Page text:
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It Takes A Really Small Man To Derive Pleasure From Jallikattu

14/01/2016 8:31 AM IST | Updated 15/07/2016 8:25 AM IST
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Bull tamers try to control a bull during the bull-taming sport called Jallikattu, in Palamedu, about 575 kilomters (359 miles) south of Chennai, India, Tuesday, Jan. 15, 2013. Jallikattu is an ancient heroic sporting event of the Tamils played during the harvest festival of Pongal. (AP Photo/Arun Sankar K.)

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A lot of inane stuff has been said lately by those who support jallikattu, but Senior BJP leader L Ganesan's recent comment that jallikatu "symbolises manliness" takes the cake. Most women would agree that only a small, pitiful man derives pleasure from hurting those more vulnerable than him, whether the victims are animals, children, or women. Bullies are cowards who pick on those who can't defend themselves and escape. Take it from the girls, boys: real men are kind to animals, and heroes always fight abuse - not just in cartoons, comics and movies but also in real life.

Men who take part in jallikattu would like us to believe that the bulls are the violent ones, when in fact, as any animal behaviourist will confirm, jallikattu exploits bulls' natural nervousness as prey animals by deliberately placing them in a terrifying situation in which they are forced to run away from those they perceive as predators. As People for the Ethical Treatment of Animals (PETA) India has documented, the bulls become so frightened by the menacing mob of men that they slip, fall, run into barriers and traffic, and even jump off cliffs, so desperate are they to escape. This often leads to broken bones and even death.

It's disgusting and shameful, not macho in the slightest.

The men who take part in jallikattu are, in fact, so "manly" that they like to make the "sport of fools" even easier for themselves: They purposely disorient the bulls by force-feeding them alcohol; twist and bite their tails; stab and jab them with sickles, spears, knives and sticks; cause them intense pain by yanking their nose ropes; and punch, jump on and drag them to the ground. What is fair, let alone remotely masculine, about this deliberate weakening of animals? It's disgusting and shameful, not macho in the slightest.

The fact that many humans also become injured or die from fleeing bulls while participating in or watching jallikattu is also held up as proof of bravery by the men who take part, but they're not fooling anyone. Increasingly, people recognise jallikattu as a sad consequence of blatant ignorance, arrogance and stupidity. As the media have reported, from 2010 to 2014 there were some 1,100 human injuries and 17 deaths caused by jallikattu-style events, including the death of a child.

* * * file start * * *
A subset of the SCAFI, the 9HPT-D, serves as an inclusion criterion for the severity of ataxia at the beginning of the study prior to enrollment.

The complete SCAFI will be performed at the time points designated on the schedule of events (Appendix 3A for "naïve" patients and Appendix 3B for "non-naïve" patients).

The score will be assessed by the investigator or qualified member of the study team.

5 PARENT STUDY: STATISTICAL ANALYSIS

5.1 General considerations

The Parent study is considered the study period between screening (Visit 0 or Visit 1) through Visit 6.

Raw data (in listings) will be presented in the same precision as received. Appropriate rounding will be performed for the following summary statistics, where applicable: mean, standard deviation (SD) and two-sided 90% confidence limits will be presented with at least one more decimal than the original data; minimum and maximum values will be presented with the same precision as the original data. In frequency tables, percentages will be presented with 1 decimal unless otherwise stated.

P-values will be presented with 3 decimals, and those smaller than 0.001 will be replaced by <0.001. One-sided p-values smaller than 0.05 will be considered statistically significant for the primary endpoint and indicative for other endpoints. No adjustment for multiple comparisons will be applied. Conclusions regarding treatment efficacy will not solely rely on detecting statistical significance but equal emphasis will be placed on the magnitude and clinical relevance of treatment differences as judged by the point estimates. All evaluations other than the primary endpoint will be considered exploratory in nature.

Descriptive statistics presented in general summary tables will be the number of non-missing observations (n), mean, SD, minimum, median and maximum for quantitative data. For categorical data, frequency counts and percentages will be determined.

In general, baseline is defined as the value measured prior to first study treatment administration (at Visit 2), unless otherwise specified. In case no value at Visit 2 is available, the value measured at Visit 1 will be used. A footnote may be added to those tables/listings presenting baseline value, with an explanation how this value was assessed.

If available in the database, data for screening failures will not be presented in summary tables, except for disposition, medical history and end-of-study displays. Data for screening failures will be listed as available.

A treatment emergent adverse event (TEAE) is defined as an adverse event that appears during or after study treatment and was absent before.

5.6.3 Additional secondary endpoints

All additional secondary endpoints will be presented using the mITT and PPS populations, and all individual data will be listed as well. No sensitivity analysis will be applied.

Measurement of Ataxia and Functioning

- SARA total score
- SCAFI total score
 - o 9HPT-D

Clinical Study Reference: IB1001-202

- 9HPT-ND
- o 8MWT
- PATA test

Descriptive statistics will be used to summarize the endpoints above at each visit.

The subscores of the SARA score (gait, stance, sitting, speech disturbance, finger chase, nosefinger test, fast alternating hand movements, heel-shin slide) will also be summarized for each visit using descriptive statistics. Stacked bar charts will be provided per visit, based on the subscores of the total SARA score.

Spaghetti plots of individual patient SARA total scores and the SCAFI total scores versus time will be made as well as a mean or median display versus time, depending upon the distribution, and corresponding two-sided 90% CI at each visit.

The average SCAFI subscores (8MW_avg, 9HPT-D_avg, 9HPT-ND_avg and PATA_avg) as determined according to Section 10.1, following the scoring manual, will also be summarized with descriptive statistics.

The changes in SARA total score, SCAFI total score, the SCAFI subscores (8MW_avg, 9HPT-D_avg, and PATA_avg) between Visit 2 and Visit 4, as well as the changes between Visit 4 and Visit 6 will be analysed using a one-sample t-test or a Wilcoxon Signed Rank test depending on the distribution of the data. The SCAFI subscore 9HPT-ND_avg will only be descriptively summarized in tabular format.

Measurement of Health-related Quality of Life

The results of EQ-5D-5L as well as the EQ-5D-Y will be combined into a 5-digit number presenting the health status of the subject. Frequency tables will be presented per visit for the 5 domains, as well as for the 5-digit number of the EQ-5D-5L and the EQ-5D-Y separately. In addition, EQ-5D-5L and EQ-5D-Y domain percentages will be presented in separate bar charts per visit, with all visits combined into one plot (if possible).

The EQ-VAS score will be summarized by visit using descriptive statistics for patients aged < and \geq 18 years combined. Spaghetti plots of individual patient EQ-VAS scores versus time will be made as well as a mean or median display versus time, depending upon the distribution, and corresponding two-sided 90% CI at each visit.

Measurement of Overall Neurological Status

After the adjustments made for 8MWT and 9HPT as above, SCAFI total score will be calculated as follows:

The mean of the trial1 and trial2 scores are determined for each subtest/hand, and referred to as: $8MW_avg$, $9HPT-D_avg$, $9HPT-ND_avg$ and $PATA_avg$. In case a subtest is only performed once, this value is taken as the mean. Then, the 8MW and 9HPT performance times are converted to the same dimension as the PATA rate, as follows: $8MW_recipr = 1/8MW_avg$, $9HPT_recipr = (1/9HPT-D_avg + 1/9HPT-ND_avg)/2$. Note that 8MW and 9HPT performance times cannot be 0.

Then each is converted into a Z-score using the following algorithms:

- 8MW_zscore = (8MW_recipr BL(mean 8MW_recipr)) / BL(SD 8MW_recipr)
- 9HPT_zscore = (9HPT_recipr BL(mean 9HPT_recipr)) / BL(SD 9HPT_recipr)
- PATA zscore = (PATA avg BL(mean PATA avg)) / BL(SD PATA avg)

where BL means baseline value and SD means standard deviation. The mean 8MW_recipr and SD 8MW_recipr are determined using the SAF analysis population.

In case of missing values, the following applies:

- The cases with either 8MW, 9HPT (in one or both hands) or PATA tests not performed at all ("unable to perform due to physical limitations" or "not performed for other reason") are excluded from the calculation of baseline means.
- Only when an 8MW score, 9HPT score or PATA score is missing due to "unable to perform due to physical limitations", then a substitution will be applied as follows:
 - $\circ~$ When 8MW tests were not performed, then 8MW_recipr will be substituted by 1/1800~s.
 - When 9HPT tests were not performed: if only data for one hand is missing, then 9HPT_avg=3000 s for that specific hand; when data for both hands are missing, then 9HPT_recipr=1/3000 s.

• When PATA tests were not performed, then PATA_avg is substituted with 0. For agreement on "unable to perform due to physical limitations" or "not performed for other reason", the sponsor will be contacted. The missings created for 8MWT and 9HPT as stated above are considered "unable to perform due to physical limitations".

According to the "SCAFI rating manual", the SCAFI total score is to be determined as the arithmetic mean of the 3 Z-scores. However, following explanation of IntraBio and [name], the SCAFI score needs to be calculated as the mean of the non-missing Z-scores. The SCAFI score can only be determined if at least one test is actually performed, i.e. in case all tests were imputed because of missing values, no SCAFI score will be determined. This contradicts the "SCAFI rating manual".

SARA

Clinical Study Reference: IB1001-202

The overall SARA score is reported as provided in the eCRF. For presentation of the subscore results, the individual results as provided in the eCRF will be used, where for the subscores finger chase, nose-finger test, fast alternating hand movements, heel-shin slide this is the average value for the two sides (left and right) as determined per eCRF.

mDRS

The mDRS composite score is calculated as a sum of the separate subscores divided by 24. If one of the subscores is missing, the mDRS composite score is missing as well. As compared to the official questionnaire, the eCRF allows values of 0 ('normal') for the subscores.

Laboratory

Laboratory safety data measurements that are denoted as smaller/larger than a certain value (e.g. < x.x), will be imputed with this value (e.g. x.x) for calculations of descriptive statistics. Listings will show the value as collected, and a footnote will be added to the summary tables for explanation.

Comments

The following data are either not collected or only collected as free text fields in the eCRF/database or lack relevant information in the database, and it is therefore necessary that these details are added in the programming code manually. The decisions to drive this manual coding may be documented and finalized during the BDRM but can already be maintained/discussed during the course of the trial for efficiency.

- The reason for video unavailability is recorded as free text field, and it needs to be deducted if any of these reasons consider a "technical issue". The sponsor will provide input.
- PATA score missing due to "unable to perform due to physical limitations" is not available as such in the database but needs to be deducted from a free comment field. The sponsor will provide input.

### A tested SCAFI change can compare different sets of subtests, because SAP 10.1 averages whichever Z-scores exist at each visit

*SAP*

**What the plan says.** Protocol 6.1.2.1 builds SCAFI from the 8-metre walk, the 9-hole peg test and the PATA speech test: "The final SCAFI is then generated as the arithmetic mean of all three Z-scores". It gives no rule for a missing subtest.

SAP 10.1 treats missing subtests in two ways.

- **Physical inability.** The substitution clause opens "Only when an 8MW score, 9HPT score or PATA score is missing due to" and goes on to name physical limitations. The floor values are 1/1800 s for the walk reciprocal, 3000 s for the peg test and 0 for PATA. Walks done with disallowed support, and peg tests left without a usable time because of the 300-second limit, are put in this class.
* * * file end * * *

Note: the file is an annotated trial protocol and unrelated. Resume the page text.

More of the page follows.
In its 7 May 2014 judgement, the Honourable Supreme Court confirmed a ban on jallikattu, bull races and other uses of bulls for performances. The Court also ruled that cruelty is inherent in these events, as bulls are not anatomically suited to them. It observed that forcing bulls to participate subjects them to unnecessary pain and suffering, and so it ruled that such races are not permitted by law.

[T]he bulls become so frightened by the menacing mob of men that they slip, fall, run into barriers and traffic, and even jump off cliffs, so desperate are they to escape.

It is, therefore, shocking and insupportable that in spite of the damning statistics of human injuries and deaths and the blatant mistreatment of bulls inherent in jallikattu, the Environment Ministry issued a notification on 7 January 2016 in the Gazette of India lifting the 2014 Supreme Court ban on "events such as Jallikattu in Tamil Nadu and bullock cart races in Maharashtra, Karnataka, Punjab, Haryana, Kerala and Gujarat". Now, in response to a battery of urgent petitions filed with the court against this notification, led by the government advisory body the Animal Welfare Board of India (AWBI) and supported by PETA India, the Federation of Indian Animal Protection Organisations (FIAPO) and Compassion Unlimited Plus Action (CUPA), the Supreme Court stayed the notification on 12 January 2016 thereby ensuring jallikattu and bull races cannot be currently held. However, Tamil Nadu Chief Minister Jayalalithaa has now written to Prime Minister Narendra Modi requesting him to disseminate an ordinance to allow the conducting of jallikattu despite this stay. The new court case continues and PETA India vows to work until the Supreme Court confirms once again that jallikattu and bull races must be relegated to the history books.

PETA has documented that during races, bulls run because people are inflicting pain on them. They are hit with everything from bare hands to nail-studded sticks, and their tailbones are broken at each joint. This is as painful to bulls as it would be to us if someone were to break our fingers joint by joint. It should be prosecuted, not sanctioned.

Thankfully, most people do not agree with L Ganesan's stance. PETA India's online petition urging the government to keep the ban on jallikattu, bull races and bullfights was signed by nearly 60,000 people in India alone. A similar Change.org petition that was put up just a few days ago has been signed by over 8,500 people.

The manliest men I know are all against abusing bulls. John Abraham, Vidyut Jammwal, Kapil Sharma, Sonu Sood, Virat Kohli and Shikhar Dhawan are among those stars who signed a petition urging the government to keep the ban on jallikattu, bull races and bullfights.

So, to men, I say: be a real man. Combat animal abuse and speak up in defence of those in need as a way of demonstrating your manhood. Otherwise, you will be an object of ridicule and pity.

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